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Characterization of the Urinary Metagenome and Virome in Healthy Children

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submitted on 2024-04-03, 07:57 and posted on 2024-04-03, 07:57 authored by Eman Wehedy, Selvasankar Murugesan, Chinnu Reeba George, Ibrahim F. Shatat, Souhaila Al Khodor

Recent advances in next-generation sequencing and metagenomic studies have provided insights into the microbial profile of different body sites. However, research on the microbial composition of urine is limited, particularly in children. The goal of this study was to optimize and develop reproducible metagenome and virome protocols using a small volume of urine samples collected from healthy children. We collected midstream urine specimens from 40 healthy children. Using the metagenomics shotgun approach, we tested various protocols. Different microbial roots such as Archaea, Bacteria, Eukaryota, and Viruses were successfully identified using our optimized urine protocol. Our data reflected much variation in the microbial fingerprints of children. Girls had significantly higher levels of Firmicutes, whereas boys had significantly higher levels of Actinobacteria. The genus Anaerococcus dominated the urinary bacteriome of healthy girls, with a significant increase in Anaerococcus prevotii, Anaerococcus vaginalis, and Veillonella parvula (p-value < 0.001) when compared with that of boys. An increased relative abundance of Xylanimonas and Arthrobacter, with a significantly high abundance of Arthrobacter sp. FB24 (p-value 0.0028) and Arthrobacter aurescences (p-value 0.015), was observed in boys. The urinary mycobiome showed a significant rise in the genus Malassezia and Malassezia globose fungus (p-value 0.009) in girls, whereas genus Saccharomyces (p-value 0.009) was significantly high in boys. The beta diversity of the urinary mycobiome was found to differ between different age groups. Boys had significantly more Mastadenovirus and Human mastadenovirus-A in their urinary virome than girls. With increasing age, we noticed an increase in the relative abundance of the order Caudovirales. Our optimized protocols allowed us to identify the unique microbes for each sex by using an adequate volume of urine (3–10 mL) to screen for the bacteriome, mycobiome, and virome profiles in the urine of healthy children. To the best of our knowledge, this is the first study to characterize the metagenomics profiles of urine in a healthy pediatric population.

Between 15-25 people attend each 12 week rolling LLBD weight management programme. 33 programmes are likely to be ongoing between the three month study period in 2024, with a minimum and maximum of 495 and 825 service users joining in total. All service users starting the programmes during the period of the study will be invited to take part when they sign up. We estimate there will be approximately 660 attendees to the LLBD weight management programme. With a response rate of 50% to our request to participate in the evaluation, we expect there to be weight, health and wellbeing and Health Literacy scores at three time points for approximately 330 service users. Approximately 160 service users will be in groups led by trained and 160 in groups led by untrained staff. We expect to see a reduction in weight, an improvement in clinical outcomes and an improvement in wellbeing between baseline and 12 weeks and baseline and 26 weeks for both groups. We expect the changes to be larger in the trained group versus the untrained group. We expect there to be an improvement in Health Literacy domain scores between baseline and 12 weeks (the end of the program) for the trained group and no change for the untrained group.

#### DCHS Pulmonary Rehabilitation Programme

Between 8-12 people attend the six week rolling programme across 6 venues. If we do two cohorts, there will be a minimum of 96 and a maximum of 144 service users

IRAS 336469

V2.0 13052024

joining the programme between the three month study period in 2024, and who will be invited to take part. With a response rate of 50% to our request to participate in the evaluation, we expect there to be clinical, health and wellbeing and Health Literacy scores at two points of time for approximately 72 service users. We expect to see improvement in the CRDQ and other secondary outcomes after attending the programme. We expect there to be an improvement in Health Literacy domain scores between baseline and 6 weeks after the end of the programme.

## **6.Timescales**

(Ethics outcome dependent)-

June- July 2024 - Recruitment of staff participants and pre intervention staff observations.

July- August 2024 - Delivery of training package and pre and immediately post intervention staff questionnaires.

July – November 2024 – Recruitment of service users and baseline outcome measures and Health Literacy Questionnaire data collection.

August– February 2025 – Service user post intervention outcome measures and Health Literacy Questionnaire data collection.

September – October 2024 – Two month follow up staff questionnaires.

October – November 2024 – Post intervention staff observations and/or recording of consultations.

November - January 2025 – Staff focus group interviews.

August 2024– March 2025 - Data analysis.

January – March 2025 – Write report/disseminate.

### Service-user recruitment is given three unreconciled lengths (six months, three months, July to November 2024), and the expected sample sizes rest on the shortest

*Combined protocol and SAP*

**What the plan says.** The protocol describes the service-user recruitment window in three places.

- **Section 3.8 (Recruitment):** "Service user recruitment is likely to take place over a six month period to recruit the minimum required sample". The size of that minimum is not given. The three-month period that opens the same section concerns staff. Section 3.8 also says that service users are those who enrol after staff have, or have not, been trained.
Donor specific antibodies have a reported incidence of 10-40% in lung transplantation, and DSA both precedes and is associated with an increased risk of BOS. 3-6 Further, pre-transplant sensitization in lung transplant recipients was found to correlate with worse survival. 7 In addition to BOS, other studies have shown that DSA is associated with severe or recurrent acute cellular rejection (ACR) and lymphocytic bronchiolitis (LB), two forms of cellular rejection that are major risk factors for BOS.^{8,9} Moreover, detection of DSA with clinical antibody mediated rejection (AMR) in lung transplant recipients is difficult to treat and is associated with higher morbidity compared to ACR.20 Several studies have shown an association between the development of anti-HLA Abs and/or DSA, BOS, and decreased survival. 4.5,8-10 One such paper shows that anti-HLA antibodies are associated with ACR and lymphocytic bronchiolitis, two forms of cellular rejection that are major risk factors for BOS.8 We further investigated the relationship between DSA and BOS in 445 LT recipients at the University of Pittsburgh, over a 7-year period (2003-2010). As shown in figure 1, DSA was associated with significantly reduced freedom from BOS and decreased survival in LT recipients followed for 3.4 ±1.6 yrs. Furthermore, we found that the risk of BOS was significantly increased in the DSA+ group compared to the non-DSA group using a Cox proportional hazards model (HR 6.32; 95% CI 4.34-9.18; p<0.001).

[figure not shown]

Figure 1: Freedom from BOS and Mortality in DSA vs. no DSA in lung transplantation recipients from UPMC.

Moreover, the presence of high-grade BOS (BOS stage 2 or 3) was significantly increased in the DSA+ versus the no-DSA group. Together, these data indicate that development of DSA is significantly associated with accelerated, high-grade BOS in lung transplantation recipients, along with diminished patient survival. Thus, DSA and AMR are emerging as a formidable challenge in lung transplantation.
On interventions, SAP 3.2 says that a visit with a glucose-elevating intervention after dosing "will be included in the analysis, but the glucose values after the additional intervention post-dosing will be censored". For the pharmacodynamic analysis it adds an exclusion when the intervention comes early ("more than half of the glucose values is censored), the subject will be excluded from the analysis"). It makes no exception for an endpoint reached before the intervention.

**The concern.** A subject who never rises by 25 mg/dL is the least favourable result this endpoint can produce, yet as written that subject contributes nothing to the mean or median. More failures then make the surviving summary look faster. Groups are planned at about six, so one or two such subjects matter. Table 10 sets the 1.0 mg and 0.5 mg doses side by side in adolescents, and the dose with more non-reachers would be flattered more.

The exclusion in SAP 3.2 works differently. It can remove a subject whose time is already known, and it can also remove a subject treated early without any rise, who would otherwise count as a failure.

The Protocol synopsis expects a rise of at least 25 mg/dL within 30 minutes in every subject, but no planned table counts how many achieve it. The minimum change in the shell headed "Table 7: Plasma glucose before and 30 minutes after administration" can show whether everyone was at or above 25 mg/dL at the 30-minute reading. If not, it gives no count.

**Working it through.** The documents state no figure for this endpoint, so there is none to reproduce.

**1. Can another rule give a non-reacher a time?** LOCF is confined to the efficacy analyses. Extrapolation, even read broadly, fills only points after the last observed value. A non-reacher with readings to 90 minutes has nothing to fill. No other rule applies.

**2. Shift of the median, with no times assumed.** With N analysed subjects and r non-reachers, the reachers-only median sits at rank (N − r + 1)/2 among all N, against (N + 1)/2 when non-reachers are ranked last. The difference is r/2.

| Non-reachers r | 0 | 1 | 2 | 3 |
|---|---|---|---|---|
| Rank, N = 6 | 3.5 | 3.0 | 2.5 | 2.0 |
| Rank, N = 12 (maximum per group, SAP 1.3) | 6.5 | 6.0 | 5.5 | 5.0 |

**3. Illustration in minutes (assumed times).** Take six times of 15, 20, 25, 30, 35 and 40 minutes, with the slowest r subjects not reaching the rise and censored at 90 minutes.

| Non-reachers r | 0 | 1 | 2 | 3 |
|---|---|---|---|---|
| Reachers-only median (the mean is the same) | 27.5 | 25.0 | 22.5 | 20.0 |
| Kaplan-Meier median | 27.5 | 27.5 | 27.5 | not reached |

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Published in: Biomedicines
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  • English



Publication Year

  • 2022

License statement

This Item is licensed under the Creative Commons Attribution 4.0 International License.

Institution affiliated with

  • Hamad Bin Khalifa University
  • College of Health and Life Sciences - HBKU
  • Sidra Medicine

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